I would like to share this news link. The United States WWII veteran returns to the family a Japanese flag he had taken from a fallen Japanese soldier. Many such flags have been returned over the years as a sign of peace and restoration of relationships.
WWII veteran returns Japanese flag taken from fallen enemy soldier
The Japanese Cabinet approved legislation to allow Japan’s emperor to abdicate the throne, just this once. Emperor Akihito wishes to step down and give his son, Crown Prince Naruhito, “time to rule”. This is big news since Emperor Akihito’s abdication will be the first in 200 years.
Of course, there is the opinion for and against this action. Supporters welcome the idea of letting emperors retire (they did pre-1889 law). Opponents fear permanent change in the Imperial Household Law would lead to changes eventually allowing women to also be rightful heirs to the throne, although Japan had female emperors in the past as well.
One thing is certain–change. Somewhere I heard the phrase “Change is inevitable; growth is optional”. This certainly seems to be a time for Japan once again to embrace the challenge of change in its laws governing emperors. It will be interesting to watch!
The National Cherry Blossom Festival is in full swing now and Japan-related events continue to blossom across Washington DC.
March 15 to April 16, 2017
Read about the history of the festival and the many events!
Visitors can get a head start and enjoy early-blooming cherry blossoms in Kawazu, Japan, that start blooming in February, about a month before most of the cherry blossoms in the rest of Japan. The climate in Kawazu on the Izu Peninsula is generally warmer than other parts of Japan even though it is still winter. Then, you can extend your cherry blossom adventure by moving north.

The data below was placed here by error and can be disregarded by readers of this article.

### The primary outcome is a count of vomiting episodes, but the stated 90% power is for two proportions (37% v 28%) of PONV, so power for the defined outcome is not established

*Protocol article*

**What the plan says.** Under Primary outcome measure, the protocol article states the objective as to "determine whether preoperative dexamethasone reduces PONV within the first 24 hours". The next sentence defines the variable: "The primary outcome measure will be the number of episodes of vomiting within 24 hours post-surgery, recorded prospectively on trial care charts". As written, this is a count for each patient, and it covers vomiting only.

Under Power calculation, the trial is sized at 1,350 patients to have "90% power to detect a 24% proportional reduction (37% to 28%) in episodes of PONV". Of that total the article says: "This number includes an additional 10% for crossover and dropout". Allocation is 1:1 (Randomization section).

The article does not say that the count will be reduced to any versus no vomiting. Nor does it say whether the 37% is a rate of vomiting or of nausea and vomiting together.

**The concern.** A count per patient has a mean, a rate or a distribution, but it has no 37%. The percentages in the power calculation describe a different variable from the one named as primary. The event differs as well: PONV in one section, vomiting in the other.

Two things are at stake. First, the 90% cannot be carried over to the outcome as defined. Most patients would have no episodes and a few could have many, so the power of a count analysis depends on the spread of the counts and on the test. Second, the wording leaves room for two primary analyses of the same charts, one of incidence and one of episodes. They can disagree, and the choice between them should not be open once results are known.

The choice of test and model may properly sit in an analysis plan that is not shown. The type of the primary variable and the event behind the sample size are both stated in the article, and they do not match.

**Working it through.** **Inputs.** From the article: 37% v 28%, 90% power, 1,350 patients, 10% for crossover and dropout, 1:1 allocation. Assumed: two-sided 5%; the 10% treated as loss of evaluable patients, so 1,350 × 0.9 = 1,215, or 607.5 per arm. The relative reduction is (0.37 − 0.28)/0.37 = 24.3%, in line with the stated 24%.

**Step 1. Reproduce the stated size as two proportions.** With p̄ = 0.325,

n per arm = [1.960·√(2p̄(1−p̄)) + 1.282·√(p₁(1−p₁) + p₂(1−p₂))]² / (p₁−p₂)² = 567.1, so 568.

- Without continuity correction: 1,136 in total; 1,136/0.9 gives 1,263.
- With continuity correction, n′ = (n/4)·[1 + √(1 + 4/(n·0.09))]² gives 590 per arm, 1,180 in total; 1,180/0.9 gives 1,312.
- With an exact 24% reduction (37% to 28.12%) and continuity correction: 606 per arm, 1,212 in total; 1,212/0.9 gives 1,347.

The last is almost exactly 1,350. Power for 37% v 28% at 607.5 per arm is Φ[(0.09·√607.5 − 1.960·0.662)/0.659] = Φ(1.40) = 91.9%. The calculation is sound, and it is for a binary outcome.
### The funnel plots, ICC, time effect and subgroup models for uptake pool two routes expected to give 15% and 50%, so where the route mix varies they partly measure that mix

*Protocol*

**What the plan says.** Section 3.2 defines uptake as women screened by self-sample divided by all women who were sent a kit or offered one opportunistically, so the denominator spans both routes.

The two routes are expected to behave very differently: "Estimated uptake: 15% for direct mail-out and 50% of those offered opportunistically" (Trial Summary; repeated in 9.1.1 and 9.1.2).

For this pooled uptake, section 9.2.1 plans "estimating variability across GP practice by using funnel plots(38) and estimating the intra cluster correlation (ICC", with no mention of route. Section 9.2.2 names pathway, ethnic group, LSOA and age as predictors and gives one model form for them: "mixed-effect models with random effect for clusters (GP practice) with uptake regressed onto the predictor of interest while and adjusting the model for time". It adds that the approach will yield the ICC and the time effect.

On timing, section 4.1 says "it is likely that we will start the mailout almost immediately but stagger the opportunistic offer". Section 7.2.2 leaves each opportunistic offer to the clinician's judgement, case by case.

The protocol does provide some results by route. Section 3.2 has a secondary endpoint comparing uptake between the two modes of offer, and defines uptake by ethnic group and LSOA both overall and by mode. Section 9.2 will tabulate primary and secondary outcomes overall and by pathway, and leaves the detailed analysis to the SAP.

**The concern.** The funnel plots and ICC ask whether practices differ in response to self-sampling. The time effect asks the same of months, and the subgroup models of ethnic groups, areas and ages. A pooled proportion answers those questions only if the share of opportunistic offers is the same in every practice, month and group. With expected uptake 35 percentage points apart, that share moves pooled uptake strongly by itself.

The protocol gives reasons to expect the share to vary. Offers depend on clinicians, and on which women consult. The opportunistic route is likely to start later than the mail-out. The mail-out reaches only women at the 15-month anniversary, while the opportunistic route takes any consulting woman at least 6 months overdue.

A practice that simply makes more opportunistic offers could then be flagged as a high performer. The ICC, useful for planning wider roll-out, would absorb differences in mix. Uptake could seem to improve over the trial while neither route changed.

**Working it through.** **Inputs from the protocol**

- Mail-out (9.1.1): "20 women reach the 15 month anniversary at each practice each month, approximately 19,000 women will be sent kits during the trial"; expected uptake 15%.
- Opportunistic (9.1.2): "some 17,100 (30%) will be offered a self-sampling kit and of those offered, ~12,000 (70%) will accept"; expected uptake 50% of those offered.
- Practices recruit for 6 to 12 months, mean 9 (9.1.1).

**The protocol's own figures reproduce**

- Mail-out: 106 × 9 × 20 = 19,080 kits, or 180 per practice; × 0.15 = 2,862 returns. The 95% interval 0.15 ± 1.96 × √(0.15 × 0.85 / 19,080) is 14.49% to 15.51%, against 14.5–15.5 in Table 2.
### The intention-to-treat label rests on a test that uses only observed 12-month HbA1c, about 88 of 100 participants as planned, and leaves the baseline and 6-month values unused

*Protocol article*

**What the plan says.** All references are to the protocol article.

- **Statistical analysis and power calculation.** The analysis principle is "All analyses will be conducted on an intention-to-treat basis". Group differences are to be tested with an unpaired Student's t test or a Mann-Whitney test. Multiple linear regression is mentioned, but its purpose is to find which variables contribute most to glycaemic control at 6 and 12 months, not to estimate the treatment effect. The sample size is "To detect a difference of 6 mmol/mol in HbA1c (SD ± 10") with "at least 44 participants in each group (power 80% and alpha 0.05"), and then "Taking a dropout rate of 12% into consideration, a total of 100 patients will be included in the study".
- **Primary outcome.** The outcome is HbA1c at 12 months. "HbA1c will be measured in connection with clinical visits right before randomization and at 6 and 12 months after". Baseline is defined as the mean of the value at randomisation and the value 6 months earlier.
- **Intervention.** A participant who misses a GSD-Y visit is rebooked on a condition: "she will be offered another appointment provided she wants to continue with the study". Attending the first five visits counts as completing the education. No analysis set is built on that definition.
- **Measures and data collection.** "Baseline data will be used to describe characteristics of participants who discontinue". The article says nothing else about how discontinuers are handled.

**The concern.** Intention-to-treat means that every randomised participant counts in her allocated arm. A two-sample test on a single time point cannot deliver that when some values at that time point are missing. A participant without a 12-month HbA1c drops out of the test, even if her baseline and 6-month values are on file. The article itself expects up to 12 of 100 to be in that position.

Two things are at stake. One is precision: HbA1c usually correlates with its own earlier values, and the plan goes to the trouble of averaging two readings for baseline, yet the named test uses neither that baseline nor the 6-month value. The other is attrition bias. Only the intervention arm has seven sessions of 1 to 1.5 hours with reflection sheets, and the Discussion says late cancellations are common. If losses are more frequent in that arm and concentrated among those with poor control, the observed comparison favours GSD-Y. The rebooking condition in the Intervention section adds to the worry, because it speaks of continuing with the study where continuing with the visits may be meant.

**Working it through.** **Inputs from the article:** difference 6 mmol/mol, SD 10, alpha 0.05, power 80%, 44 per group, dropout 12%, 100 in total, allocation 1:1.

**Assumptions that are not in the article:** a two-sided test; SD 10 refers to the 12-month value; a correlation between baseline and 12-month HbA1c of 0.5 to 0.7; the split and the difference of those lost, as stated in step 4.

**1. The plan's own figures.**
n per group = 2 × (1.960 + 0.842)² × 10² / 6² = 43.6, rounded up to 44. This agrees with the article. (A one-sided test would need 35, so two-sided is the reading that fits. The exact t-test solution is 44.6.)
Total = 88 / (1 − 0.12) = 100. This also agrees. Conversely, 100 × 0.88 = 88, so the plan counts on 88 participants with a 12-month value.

For example, in Hikone on the eastern shore of Lake Biwa in Central Japan, Continue reading
Merry Christmas and Happy New Year to all who celebrate the holidays!
Peace, goodwill toward all people.
Watching the golden sunset from the airport window provided an appropriate good-bye to my 10-day Japanese adventure. The setting sun cast a golden glow over Ise Bay and sparkled on the wings of the jet sitting at the gate. Continue reading
It’s hard to believe the highest mountain peak in Japan (12,389 ft.) could be totally obscured by fog and clouds from nearby Lake Ashi when, on a clear day, the majestic mountain is visible from distant Tokyo some 60 miles away.
It was very cold and windy the day I visited Lake Ashi, Continue reading
私は日本に行きます。Nihon ni ikimasu. I am going to Japan.
Since childhood I have wanted to go to Japan. I don’t know why. Perhaps the lure of things that interested me such as the intrigue of a strangely written language, the beautiful photo depictions of gardens and flowers, the gorgeous kimonos or simply the exotic and very different culture. Keep in mind, I grew up before the Internet, before easy access to information; the world seemed even larger then. Before Internet connection, different cultures were more mysterious and faraway places more exotic. Add a child’s imagination, and the exciting dream gets painted with even more vibrant colors. Continue reading
In Japan I was pleased to see a familiar tree, a loquat tree just like the one in my yard in the U.S. While gazing at the familiar tree during my visit to Japan, my mind wandered off to a story I once wrote about my grandson and his first encounter with the lovely, white blossoms on my tree at home. I’ll share the story below. Continue reading
I stopped at a little outdoor cafe to buy a snack. As I was looking around for a place to sit, I noticed short, low, very wide tables placed around the outdoor area. At first I wondered if the tables were set in preparation for an upcoming trade display of sorts Continue reading